Research Position Paper- Jodi Dziedzic

Domesticating Wild Art

Street art, also known as “post graffiti,” is a hybrid form of old school vandalism. Graffiti is known for its typical technique of handheld aerosol spray paint tagging, whereas street art goes beyond the boundaries and becomes more expressive and experimental. Common forms of street art include stenciling, stickers, large scale posters adhered by wheat paste, or hand painted images. The street art lifestyle is an underground world of law breaking artists, expressing a notion, an opinion or just displaying their own name in an environment that the public can interact with.

Street art and graffiti are environmentally based types of art. This art is only as effective when it is placed in a specific environment, because its intention is to work with the environment and the audience as a whole. The act of creating graffiti and street art is sometimes enough of a movement within itself- breaking the law, reaching obscene heights or even just displaying something so controversial to society. Someone caught creating street art, doing graffiti or tagging public or private property can be charged with vandalism, malicious mischief, trespassing, etc. These artists knowingly go up against the law to display their art for the public to see (whether it be for the intention of publicity or commentary.) This form of art is extremely individualized, rebellious and expressive. Recreating graffiti or street art to be displayed and (or) sold in a gallery setting is contradictory of the intent that the art naturally holds. Removing graffiti and street art from its environment and placing it in an art gallery is wrong.

Art is something that cannot be defined by one individual because it is usually so subjective. However, street art often falls under one particular category- street art is site-specific art. Forms of site-specific art range from installation sculptures or performance art in a public place, to particular paintings in a room designed specifically for the artwork itself. Site-specific art sometimes is created for and placed in an environment, which assists the piece in becoming a successful work of art. Artists will often choose or be assigned an exact area which they will be putting their art, and the piece will be designed to allow it’s surroundings be complimenting and appropriate- or possibly inappropriate and ironic. On the other hand, street art can be site-specific in the sense that it does not belong in another place, other than the public.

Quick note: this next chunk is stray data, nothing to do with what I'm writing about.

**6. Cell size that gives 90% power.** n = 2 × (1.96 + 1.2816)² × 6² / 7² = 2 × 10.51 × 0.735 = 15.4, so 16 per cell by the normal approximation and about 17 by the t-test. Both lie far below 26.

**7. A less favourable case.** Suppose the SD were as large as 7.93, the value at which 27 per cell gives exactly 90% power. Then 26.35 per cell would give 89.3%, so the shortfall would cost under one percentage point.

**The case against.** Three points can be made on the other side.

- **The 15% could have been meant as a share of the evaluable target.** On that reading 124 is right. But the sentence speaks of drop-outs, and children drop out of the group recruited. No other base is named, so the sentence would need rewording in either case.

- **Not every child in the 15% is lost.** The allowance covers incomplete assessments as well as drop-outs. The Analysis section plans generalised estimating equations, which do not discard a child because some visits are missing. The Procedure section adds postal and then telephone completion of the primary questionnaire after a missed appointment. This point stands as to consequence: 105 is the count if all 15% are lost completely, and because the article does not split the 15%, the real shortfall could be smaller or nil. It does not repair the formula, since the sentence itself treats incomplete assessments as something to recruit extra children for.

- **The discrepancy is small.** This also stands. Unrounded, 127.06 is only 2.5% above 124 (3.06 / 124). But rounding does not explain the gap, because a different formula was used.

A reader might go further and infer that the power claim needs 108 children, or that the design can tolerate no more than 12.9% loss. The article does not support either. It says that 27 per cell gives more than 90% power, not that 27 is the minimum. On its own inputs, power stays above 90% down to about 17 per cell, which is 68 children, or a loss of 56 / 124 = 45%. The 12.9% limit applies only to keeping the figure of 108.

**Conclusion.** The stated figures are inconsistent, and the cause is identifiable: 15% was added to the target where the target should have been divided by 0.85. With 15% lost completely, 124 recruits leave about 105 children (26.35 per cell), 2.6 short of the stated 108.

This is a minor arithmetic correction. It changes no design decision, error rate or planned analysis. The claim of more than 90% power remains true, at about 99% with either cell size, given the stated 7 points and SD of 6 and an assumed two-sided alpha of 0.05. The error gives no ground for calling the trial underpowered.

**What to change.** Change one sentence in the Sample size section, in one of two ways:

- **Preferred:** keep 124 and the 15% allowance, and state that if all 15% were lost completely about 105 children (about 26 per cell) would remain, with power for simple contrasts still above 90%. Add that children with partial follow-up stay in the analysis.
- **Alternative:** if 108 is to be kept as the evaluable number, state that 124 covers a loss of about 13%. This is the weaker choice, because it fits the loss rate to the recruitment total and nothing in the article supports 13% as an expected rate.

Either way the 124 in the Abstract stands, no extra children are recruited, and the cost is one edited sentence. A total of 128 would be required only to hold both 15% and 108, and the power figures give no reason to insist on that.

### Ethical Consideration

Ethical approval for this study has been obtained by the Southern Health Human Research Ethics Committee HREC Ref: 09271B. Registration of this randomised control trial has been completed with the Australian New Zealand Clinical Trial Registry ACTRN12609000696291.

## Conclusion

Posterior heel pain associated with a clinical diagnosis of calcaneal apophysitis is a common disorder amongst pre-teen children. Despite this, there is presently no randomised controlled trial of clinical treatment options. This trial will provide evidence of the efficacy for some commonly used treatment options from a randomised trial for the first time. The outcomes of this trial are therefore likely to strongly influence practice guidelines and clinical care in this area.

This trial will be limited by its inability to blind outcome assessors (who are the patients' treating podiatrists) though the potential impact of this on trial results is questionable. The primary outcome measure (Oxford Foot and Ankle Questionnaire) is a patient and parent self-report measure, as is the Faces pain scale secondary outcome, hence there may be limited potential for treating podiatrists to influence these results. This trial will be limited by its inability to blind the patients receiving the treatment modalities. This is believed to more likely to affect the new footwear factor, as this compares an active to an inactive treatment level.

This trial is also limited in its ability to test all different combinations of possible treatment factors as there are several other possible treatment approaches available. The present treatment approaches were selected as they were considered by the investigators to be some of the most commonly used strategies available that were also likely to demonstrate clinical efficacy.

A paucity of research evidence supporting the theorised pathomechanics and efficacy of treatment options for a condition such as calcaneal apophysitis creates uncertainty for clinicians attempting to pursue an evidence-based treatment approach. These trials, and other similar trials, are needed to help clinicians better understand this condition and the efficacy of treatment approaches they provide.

A popular form of site-specific art, and street art is installation art. Installation art and site-specific art go hand in hand, mostly because an installation is created then installed on the site, usually incorporating items, materials or the setting as part of the piece. Installation art also includes performance art- something that cannot happen unless it has a specific time and setting.

Many infamous spectacles in the world today are actually site-specific sculptures. For example, British artist Anish Kapoor’s, “Cloud Gate” in Chicago, Illinois. Within Millennium Park lies this 66 feet long, 110+ ton “bean shaped” sculpture. Having been inspired by of a drop of mercury, the sculpture was created using a number of large stainless steel plates. After an intense amount of time polishing the edges, it now has a smooth, seamless, mirrored effect. This large, organic shape achieves mirroring the beautiful, panoramic skyline view from Millennium Park for visitors and townspeople to enjoy. The factors of the material, size and location all come together in making this a successful piece for viewers to observe.

A lot of artists will create a piece of art to correspond with its environment, based off of the way it will interact with nature. Off the shore of Great Salt Lake in Utah comfortably sits Robert Smithson’s iconic earthwork “Spiral Jetty.” Smithson installed the piece in the 1970′s, and it remains intact, looking naturally as a piece of the land. The jetty is 1,500 feet long and 15 foot wide. The jetty is made up of local basalt rock and sediments from the Earth, which allows it to have an earthy and natural appearance. Smithson’s intentions while creating this piece were to assure that it is “intimately involved with the climate changes and natural disturbances” of the lake and it’s fluctuation in weather. Inevitably the piece eventually begun to wear away and now, although it still stands, it shows signs of erosion and “sand and silt deposits.”